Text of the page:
One of Sakata’s method baselines is that if you feel you could benefit from a certain formation, wait 3 days and if it still looks promising, enter the trade and you can most likely make profits. This method was developed by Munehisa Honma back in 1755 and has formed the bases of Japanese market philosophy.
Sakata’s method has its own set of candlestick patterns and they have been developed based on Honma’s 160 rules. The number 3 is important in case of his patterns – eg. Three rivers, three mountains, three soldiers, three methods, three gaps, three Buddhas.
Previously, when talking about other type of charts and such I have mentioned the three top formations etc. This three mountains looks similar.
Three Buddhas – like head and shoulders formation.
Three rivers – opposite to the three mountains formation. This is basically a three bottom formation.
Note that in case of Sakata’s method there’s not just 1-5 candlesticks that we are looking at anymore but rather the whole chart which may consist of multiple weeks, months or years.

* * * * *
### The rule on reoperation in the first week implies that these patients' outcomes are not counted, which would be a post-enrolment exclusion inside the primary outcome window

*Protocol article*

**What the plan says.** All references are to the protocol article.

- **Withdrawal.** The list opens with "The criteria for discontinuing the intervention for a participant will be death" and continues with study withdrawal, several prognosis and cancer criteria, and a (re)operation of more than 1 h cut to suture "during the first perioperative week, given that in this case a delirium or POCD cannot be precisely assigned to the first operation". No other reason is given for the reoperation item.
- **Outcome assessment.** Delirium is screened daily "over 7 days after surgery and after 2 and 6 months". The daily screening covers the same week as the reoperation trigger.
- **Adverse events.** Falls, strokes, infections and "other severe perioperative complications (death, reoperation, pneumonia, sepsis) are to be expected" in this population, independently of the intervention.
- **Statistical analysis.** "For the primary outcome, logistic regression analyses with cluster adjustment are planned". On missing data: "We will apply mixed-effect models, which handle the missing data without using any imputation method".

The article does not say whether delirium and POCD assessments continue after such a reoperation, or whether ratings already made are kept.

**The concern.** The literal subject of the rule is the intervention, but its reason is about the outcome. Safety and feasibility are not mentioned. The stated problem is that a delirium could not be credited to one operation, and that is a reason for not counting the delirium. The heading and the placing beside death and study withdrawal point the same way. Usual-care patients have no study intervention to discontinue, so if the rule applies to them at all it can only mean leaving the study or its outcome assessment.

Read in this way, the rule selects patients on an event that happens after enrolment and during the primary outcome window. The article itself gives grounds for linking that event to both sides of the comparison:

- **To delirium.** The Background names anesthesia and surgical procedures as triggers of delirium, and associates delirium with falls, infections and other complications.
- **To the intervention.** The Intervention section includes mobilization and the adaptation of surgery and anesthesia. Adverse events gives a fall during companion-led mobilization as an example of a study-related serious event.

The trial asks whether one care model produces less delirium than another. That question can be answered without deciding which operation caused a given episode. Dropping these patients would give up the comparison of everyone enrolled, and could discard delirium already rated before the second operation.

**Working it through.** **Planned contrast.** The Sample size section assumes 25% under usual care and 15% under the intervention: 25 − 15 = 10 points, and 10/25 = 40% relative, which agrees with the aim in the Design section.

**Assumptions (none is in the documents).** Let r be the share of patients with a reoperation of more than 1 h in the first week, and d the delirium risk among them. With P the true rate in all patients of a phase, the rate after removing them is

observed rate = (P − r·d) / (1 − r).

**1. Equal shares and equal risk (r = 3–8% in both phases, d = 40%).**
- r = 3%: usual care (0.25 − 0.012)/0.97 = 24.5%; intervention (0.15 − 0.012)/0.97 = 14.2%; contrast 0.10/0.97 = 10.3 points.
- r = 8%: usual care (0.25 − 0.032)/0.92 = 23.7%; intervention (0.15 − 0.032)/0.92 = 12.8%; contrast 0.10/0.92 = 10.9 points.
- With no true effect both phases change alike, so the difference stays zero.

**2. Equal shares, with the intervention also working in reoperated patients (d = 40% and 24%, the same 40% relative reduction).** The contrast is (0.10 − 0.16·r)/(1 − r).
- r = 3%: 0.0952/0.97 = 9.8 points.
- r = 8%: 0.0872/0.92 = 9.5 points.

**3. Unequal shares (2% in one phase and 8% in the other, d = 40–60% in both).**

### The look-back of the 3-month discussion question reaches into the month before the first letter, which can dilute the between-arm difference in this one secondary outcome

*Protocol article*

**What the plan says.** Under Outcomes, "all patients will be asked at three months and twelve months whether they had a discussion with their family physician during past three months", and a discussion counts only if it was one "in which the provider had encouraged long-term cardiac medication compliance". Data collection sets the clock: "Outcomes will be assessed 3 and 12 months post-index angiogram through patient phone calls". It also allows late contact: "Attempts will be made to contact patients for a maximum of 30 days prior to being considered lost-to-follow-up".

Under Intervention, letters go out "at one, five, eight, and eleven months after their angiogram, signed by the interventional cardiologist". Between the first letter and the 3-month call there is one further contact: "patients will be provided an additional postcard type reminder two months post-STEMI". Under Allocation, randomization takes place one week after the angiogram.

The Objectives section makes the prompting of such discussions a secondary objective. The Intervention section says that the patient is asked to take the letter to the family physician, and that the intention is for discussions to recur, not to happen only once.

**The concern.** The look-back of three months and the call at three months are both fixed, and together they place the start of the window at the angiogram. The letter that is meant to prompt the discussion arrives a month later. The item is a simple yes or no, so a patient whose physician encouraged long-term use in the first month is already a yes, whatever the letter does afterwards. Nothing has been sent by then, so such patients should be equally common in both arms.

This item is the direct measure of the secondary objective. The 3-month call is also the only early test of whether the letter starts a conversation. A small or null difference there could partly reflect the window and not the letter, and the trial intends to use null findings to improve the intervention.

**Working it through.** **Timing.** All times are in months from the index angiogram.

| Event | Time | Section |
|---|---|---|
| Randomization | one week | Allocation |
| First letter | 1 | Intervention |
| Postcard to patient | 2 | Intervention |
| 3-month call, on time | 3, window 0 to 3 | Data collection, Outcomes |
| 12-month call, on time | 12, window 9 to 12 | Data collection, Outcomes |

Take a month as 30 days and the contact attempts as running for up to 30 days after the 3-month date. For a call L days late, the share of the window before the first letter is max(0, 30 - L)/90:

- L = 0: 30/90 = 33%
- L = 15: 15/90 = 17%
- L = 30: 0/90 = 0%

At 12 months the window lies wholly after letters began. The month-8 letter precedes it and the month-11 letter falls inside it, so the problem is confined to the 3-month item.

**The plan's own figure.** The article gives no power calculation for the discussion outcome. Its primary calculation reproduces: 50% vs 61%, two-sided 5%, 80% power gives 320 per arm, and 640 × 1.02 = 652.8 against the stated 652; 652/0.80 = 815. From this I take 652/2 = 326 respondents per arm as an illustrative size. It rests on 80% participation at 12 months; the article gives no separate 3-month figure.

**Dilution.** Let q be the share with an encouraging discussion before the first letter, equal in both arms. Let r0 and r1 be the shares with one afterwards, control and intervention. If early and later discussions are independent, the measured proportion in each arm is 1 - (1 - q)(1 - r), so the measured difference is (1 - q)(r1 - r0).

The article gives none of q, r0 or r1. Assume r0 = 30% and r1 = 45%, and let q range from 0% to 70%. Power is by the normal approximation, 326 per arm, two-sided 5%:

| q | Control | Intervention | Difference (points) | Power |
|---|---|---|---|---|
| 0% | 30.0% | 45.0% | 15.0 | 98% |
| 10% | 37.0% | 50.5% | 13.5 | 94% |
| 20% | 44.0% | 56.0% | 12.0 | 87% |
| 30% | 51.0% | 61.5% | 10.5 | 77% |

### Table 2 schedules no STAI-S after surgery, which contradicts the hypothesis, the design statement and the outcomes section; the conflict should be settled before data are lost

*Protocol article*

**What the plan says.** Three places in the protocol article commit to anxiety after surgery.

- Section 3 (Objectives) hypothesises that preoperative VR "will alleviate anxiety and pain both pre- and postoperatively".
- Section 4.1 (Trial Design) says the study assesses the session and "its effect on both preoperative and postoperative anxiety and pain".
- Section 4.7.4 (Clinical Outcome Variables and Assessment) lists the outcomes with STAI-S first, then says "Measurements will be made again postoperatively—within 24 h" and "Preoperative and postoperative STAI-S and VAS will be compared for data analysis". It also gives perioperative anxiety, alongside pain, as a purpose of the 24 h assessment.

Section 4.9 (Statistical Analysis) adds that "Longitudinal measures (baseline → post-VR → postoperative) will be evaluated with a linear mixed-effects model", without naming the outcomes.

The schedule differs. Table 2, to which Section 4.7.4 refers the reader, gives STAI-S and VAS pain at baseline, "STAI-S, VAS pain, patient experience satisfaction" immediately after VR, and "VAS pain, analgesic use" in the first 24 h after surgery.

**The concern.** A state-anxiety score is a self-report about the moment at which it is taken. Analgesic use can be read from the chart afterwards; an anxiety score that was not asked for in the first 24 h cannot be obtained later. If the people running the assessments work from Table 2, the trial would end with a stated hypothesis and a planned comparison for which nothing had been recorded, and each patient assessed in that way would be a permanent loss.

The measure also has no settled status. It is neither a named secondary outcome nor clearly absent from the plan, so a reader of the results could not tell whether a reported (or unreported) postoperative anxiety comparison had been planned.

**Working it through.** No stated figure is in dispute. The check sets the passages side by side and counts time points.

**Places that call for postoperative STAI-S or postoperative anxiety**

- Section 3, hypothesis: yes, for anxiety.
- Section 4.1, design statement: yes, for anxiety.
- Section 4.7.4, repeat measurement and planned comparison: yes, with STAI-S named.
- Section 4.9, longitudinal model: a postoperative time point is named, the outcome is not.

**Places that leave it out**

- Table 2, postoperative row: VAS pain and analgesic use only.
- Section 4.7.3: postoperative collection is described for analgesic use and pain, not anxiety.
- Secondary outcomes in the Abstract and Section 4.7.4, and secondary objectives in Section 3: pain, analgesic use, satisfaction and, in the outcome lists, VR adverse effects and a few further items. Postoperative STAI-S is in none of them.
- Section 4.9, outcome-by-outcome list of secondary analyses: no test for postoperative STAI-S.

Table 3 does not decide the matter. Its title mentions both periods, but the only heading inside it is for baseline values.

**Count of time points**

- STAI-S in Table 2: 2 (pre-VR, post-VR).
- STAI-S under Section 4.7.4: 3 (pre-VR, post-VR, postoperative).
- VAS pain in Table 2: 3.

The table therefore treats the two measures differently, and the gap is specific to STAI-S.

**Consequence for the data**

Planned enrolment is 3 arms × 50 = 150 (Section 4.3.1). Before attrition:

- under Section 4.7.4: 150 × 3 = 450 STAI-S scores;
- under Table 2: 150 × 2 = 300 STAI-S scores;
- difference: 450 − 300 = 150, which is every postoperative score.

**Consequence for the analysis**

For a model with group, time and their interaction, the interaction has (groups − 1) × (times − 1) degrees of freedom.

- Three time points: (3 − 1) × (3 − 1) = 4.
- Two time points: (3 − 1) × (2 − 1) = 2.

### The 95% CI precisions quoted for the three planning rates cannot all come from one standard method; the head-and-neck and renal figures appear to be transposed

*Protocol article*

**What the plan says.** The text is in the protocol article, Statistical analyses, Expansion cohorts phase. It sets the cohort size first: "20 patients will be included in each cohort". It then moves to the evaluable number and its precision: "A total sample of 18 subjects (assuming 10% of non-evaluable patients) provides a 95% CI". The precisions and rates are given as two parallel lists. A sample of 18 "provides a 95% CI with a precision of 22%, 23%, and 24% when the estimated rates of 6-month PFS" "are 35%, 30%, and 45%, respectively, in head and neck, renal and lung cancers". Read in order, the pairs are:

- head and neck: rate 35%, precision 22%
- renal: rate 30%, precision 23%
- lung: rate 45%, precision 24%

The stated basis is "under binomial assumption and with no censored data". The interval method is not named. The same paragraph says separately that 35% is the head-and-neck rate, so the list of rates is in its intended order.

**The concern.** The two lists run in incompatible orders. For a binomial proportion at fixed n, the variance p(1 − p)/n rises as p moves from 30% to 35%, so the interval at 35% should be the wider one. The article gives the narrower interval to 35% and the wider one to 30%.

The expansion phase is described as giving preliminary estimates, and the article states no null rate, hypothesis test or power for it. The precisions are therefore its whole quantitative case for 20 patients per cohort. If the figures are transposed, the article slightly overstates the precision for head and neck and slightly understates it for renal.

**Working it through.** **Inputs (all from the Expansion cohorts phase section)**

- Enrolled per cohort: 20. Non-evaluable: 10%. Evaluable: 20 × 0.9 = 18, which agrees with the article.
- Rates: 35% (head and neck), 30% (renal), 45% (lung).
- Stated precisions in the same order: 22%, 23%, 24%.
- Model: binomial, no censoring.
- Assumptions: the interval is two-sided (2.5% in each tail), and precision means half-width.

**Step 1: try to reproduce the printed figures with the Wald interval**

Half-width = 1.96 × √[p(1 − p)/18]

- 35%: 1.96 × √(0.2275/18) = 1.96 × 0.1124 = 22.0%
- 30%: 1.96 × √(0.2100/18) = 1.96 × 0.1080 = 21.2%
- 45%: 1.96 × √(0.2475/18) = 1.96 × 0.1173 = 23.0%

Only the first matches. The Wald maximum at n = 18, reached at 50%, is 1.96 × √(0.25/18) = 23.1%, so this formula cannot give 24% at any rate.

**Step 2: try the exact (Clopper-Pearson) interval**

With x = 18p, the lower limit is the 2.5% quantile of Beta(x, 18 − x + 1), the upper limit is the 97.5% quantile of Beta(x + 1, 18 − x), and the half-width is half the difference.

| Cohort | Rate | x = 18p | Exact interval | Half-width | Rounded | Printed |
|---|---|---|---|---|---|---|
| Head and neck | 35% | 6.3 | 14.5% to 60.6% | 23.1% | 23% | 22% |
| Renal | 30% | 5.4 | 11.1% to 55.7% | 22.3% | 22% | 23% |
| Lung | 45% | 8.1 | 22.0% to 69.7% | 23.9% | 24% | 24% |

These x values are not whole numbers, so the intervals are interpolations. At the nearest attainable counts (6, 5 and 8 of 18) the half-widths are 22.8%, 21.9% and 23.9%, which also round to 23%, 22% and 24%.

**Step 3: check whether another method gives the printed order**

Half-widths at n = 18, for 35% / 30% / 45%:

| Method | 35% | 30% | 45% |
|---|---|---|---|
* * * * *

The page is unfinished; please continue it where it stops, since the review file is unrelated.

Three Gaps – after the market has bottomed, you can see three empty candlesticks going up, there’s a gal between all of them. Once the third long candlestick is visible, you can expect a reversal.
I’d say it’s similar to the three gaps – three soldiers who are all going in the same direction, except that no gaps are required. Note that this is not a reversal but rather a CONTINUATION pattern.
This looks similar to the rising three of falling three method discussed in my other post. The market makes a pause within this pattern and starts to go in the direction of the trend again after the three methods is „over”.